For three years the Board of Aldermen refused to give the franchises, either one of which would give the New York, New Haven and Hartford Railroad its own independent entrance into New York City.  Somehow and from somewhere the announcement was now made that unless the Board of Aldermen acted, a law would be passed by the Legislature stripping it of all power of granting franchises.  This threat was executed;  the Legislature passed an act vesting franchise-granting power in the Board of Estimate and Apportionment.  It may here be parenthetically noted that with the great powers increasingly vested in it the Board of Estimate became the most compact and powerful instrument of government that had ever been developed in the government of New York City.  This body is composed of eight officials.  Of these, three officials, — the Mayor, the Controller and the President of the Board of Aldermen, — have, by reason of a greater vested plurality of votes, the dominance of power.  The other five members are the Borough Presidents.

The first point passed upon by this Board was the question of whether or not the New York, Westchester and Boston Railroad Company was or was not a defunct corporation.  On March 30, 1904, Corporation Council Delany (elected by Tammany Hall) reported to the Board of Estimate and Apportionment that the Board had no jurisdiction to examine the legal capacity or incapacity of the company.[7]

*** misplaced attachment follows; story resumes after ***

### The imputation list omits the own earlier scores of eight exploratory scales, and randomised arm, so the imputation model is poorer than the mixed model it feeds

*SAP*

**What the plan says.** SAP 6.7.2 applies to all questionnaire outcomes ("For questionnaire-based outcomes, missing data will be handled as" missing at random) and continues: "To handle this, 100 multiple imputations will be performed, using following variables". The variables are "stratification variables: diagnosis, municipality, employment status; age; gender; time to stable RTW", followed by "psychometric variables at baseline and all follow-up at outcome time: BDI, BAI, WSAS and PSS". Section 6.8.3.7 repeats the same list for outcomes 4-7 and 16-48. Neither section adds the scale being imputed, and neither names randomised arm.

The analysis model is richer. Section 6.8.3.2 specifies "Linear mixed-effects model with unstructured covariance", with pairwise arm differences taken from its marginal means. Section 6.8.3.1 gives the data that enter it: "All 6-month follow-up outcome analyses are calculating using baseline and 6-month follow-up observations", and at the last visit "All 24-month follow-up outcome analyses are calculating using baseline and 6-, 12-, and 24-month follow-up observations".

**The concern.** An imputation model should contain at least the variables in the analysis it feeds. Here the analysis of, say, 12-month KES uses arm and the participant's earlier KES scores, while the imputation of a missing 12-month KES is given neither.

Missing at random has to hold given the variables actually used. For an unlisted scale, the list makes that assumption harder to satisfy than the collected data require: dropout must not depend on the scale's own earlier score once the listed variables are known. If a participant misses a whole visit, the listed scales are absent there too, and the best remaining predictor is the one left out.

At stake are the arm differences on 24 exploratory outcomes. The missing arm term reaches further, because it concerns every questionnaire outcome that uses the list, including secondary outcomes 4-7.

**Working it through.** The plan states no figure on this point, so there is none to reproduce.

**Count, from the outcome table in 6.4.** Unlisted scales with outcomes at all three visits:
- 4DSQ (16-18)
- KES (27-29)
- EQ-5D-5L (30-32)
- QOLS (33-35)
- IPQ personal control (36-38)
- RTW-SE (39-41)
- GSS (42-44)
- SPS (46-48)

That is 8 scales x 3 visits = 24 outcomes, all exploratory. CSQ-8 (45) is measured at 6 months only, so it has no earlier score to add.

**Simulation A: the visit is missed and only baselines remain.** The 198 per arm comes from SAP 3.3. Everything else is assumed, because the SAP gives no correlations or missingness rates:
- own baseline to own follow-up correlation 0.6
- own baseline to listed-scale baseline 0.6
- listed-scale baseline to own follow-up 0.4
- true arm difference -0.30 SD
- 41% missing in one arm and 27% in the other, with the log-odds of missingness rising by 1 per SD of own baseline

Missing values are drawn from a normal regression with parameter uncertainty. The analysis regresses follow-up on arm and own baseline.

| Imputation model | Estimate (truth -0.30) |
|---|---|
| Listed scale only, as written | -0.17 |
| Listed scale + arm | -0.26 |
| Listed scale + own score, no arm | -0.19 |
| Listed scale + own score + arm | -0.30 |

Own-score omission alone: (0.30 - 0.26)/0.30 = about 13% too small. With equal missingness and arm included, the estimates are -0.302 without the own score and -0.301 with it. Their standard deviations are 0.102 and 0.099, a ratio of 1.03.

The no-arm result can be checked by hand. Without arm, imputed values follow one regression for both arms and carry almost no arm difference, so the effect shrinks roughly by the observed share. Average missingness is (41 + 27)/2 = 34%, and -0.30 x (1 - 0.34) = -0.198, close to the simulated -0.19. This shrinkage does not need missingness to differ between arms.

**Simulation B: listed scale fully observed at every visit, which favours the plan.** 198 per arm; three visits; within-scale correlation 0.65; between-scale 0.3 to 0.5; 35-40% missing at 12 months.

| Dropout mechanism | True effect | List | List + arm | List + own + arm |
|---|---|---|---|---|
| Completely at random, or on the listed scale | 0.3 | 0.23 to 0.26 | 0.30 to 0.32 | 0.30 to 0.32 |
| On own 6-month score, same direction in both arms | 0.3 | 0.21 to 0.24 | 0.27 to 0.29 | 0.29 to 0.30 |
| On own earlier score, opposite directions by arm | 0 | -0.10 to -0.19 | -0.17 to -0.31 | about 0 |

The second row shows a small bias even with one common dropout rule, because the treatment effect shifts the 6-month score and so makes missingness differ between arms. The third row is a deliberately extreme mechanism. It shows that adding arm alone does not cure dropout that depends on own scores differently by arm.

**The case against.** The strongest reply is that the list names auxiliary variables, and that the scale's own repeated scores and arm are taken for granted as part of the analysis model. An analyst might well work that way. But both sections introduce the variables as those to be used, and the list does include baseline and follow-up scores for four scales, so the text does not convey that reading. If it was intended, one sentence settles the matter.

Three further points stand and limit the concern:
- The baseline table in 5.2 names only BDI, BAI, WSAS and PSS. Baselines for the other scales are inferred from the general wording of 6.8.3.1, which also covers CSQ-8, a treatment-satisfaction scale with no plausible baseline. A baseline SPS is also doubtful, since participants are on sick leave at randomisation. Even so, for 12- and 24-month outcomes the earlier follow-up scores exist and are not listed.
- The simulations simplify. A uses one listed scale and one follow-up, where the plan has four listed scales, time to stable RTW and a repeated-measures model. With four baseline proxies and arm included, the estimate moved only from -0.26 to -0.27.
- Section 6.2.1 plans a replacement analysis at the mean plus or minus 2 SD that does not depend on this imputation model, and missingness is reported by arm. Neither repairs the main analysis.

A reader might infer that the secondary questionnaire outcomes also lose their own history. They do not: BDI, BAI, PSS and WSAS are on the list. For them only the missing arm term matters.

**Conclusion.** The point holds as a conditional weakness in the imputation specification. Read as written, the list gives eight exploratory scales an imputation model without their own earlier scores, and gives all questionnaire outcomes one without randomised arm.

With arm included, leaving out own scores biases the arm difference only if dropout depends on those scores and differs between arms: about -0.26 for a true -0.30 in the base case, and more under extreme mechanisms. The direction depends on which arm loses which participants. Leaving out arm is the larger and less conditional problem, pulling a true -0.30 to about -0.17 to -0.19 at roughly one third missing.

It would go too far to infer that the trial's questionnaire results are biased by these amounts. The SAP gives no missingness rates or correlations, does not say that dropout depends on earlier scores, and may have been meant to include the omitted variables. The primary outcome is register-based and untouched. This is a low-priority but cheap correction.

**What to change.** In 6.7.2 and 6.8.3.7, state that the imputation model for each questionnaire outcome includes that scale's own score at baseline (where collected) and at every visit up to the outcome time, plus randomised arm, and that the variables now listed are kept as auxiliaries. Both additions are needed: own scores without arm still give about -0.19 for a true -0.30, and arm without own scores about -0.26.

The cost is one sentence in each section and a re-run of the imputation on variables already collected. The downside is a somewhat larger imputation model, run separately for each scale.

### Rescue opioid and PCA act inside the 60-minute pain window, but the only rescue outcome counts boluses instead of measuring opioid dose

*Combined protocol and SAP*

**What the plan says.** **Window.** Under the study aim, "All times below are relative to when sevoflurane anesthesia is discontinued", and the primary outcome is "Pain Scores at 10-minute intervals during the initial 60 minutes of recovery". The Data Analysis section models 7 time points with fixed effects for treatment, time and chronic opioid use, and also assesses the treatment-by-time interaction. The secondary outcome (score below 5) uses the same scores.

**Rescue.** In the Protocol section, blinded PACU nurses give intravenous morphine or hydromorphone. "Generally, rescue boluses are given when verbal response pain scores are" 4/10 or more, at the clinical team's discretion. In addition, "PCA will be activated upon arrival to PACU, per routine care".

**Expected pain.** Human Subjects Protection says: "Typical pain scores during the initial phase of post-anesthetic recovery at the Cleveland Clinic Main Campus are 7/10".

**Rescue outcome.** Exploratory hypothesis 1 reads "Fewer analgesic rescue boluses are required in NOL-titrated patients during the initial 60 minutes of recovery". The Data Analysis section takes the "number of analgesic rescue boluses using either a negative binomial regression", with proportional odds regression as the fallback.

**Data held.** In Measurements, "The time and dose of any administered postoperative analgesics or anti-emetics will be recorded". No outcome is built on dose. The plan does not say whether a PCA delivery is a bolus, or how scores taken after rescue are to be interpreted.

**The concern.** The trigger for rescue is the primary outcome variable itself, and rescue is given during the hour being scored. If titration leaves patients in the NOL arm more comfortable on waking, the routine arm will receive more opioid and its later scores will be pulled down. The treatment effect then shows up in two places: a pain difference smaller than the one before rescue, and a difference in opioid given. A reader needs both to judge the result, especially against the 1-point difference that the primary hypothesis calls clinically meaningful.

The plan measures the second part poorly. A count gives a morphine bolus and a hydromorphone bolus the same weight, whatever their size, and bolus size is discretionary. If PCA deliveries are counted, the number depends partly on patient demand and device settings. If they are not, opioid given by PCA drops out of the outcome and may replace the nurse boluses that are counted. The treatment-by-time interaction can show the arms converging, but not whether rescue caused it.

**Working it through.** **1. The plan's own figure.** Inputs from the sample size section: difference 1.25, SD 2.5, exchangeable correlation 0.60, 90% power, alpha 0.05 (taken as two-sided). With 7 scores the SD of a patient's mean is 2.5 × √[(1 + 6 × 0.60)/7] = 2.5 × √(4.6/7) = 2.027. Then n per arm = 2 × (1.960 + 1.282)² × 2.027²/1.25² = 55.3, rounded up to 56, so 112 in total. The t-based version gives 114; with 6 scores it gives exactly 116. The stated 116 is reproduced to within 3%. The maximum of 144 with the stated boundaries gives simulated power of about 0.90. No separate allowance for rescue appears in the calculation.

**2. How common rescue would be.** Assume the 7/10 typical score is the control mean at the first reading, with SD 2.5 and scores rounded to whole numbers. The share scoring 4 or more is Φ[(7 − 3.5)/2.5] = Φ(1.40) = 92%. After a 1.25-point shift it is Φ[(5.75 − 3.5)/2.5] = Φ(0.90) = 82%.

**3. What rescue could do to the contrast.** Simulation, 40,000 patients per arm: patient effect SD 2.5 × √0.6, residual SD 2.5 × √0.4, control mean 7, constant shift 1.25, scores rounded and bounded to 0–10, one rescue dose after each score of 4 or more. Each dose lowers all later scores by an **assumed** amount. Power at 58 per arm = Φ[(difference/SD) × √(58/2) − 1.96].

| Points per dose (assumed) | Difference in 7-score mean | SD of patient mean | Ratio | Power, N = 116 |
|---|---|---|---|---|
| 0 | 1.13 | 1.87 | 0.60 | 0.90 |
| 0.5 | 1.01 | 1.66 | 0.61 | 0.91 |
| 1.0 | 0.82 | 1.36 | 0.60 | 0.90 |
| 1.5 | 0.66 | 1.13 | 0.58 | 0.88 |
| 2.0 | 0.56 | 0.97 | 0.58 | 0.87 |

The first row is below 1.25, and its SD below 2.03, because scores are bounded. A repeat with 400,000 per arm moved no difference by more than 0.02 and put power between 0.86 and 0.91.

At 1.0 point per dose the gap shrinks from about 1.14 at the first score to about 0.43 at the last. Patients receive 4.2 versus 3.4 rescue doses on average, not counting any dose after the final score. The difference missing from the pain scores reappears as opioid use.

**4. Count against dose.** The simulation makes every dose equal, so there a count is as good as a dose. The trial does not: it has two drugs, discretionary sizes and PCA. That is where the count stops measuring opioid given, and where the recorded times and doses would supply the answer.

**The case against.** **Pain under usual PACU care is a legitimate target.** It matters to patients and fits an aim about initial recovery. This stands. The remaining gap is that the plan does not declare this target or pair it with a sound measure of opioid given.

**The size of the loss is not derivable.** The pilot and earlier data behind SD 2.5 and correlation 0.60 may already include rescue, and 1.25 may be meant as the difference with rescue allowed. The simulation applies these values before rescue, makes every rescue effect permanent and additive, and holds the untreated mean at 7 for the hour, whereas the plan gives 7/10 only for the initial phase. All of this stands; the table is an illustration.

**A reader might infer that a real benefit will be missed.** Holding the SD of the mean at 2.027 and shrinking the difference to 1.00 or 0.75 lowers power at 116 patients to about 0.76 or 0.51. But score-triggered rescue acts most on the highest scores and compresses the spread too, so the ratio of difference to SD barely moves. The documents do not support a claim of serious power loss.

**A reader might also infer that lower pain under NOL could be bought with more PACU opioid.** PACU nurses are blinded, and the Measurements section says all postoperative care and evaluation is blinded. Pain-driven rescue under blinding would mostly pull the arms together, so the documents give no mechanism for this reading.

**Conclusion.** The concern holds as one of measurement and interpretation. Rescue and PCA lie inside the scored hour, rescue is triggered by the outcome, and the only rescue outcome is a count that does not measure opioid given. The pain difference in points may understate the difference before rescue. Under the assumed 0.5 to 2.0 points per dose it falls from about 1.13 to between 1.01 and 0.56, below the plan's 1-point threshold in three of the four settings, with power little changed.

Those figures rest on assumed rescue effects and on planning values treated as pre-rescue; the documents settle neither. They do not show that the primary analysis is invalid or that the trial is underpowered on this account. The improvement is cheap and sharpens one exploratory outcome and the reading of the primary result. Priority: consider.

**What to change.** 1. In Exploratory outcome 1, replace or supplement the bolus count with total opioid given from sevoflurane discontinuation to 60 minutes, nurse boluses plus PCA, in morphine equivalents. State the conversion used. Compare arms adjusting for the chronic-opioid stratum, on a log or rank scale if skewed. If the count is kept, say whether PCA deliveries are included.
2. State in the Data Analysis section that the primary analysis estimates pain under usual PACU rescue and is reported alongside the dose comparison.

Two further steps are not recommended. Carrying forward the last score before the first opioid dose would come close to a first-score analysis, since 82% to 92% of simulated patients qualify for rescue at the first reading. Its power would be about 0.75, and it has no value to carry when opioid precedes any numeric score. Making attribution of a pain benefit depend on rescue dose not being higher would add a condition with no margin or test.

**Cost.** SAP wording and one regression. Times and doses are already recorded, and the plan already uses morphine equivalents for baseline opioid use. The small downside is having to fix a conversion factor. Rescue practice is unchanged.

On June 24, 1904, the company received its franchise.  The company was really an adjunct of the New York, New Haven and Hartford Railroad, and its franchise gave it the right to operate more than sixteen miles of four-track line within New York City;  the company secured practically all the available routes for entrance and exit to and from New York City by way of the Bronx.  It was the $6,000,000 contract for constructing this railroad improvement that the New York Contracting and Trucking Company secured.